February 10, 2017 9:20 PM | Christian Valentin
You control time in Induction as well. But rather than controlling the passage of time, you break it completely. Movies, books, and games have talked about time loops and paradoxes for many decades, and in Induction, you must create your own to solve its surprisingly mind-bending puzzles.
Induction isn't the first game to play with the concept of time loops, but it may the one that portrays the idea in all its complexities. In other games, usually "time loop" means restarting the level along a copy of your past self. In Induction, time loop means multiple time lines happening simultaneously while you interact with and alter the actions of your past and future selves to your advantage.
But first you need to learn to basics. Induction starts simply, its minimalist stages asking you to activate switches and navigate isometric levels. Soon you get the ability to reset the stage and create a loop, while you still navigate the level as your past self repeats its actions. With that addition, Induction gradually ratchets up the challenge, forcing you to work in tandem with your past actions or even "program" maneuvers and then move your old self to a new location.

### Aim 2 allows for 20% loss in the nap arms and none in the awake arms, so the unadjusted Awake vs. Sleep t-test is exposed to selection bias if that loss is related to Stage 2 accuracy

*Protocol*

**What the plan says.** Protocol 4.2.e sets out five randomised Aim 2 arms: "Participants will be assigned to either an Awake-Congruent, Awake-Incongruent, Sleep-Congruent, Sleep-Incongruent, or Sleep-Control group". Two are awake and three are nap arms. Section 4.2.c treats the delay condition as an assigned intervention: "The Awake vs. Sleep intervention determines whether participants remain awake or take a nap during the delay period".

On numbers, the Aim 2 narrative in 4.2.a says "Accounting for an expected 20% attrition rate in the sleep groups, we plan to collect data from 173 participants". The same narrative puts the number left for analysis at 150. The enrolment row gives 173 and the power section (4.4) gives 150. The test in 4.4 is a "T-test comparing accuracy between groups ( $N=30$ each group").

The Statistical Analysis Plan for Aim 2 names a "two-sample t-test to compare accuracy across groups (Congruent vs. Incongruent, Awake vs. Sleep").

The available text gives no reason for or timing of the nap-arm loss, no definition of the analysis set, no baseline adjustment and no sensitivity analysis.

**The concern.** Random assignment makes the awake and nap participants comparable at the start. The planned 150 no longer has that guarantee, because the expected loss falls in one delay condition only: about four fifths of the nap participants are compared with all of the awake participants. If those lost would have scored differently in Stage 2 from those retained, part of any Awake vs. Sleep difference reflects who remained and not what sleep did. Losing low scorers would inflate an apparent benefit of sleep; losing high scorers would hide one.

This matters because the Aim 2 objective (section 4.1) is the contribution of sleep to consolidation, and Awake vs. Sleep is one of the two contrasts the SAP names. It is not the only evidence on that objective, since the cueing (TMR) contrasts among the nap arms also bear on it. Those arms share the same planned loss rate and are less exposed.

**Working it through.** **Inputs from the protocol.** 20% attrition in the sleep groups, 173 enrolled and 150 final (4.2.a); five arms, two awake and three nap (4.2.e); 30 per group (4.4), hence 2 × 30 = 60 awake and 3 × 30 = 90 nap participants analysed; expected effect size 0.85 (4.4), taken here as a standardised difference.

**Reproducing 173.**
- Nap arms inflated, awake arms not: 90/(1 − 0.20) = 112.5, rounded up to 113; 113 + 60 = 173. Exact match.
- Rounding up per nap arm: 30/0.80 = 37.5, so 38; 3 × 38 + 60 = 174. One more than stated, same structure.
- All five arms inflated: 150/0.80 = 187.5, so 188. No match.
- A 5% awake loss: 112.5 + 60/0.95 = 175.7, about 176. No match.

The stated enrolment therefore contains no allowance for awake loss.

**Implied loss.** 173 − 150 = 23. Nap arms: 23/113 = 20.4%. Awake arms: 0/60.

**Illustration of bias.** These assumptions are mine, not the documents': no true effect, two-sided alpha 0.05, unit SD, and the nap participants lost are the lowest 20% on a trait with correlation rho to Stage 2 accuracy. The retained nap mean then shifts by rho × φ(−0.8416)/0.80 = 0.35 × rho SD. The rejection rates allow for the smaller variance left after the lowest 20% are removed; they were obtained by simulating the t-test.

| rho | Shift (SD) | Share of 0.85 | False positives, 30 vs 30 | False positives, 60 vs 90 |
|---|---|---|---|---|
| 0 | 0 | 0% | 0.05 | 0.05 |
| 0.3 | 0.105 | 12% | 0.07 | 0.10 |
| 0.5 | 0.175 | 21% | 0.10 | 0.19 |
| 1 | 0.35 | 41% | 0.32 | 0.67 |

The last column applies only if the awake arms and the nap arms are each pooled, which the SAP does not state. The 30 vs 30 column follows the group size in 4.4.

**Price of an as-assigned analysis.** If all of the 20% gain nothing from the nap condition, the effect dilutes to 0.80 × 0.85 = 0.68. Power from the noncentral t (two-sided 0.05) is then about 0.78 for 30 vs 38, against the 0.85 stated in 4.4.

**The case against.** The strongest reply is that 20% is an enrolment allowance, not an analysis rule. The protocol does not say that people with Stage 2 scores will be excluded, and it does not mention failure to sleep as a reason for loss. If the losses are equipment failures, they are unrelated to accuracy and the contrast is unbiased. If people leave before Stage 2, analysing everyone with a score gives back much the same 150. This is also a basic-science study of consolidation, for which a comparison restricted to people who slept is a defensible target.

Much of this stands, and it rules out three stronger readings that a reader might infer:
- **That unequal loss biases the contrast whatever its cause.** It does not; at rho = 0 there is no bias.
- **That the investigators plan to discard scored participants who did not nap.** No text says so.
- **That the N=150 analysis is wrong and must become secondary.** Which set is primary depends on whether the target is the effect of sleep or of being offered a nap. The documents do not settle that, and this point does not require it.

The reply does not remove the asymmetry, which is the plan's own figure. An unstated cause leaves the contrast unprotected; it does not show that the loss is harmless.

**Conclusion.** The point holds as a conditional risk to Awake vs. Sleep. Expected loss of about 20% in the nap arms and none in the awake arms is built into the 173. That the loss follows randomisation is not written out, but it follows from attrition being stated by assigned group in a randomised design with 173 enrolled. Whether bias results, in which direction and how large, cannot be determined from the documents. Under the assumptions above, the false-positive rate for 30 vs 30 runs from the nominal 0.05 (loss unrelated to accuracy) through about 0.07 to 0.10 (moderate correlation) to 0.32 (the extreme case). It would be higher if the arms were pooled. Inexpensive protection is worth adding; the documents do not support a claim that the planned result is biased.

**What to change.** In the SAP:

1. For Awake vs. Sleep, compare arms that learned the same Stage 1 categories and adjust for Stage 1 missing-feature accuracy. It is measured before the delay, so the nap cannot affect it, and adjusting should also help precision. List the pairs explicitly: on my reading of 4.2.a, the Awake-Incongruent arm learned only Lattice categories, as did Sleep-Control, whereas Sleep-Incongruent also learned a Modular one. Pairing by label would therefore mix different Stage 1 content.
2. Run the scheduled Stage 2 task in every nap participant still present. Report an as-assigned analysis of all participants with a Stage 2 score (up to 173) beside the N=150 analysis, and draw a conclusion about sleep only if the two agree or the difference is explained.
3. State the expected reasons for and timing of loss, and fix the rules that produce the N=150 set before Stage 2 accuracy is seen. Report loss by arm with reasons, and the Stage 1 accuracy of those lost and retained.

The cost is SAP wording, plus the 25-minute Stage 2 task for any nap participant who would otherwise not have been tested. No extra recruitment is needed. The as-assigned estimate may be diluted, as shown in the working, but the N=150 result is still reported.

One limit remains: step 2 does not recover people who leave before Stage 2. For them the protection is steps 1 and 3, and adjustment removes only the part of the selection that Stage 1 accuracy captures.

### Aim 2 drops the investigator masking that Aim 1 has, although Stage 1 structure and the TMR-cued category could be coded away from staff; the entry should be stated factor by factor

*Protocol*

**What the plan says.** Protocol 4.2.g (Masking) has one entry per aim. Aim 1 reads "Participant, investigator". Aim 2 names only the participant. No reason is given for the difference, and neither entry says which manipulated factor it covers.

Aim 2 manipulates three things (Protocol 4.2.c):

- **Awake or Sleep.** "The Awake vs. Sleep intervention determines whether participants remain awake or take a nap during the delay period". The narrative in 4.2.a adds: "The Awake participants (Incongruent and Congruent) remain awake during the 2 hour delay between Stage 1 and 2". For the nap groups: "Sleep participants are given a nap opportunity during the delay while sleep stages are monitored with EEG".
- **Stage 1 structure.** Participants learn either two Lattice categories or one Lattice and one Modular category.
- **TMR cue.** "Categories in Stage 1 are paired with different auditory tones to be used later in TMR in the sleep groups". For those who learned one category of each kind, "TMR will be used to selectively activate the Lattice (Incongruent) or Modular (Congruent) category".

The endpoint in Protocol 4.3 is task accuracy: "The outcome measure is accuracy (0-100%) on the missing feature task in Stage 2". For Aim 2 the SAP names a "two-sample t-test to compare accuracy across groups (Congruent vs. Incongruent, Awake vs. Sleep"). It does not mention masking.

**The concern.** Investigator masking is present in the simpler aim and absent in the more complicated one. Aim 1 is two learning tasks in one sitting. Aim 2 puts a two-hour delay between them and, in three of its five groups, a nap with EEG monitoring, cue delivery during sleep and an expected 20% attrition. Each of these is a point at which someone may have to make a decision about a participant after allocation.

And then Induction lets you fully control your past self and the complexity only builds from there. However, you're never explicitly taught these mechanics. There are no distinct tutorials or text tips. Much like The Witness or Stephen's Sausage Roll, you learn the intricacies of time travel and how to best use each new mechanic through experimentation, through attempting one method and refining and trying again. (A helpful undo feature lets you test and try without limits) Induction is the kind of puzzle game where you want to replay a level several times until you understand how and why exactly your solution worked...and feeling like a genius when everything falls into place flawlessly.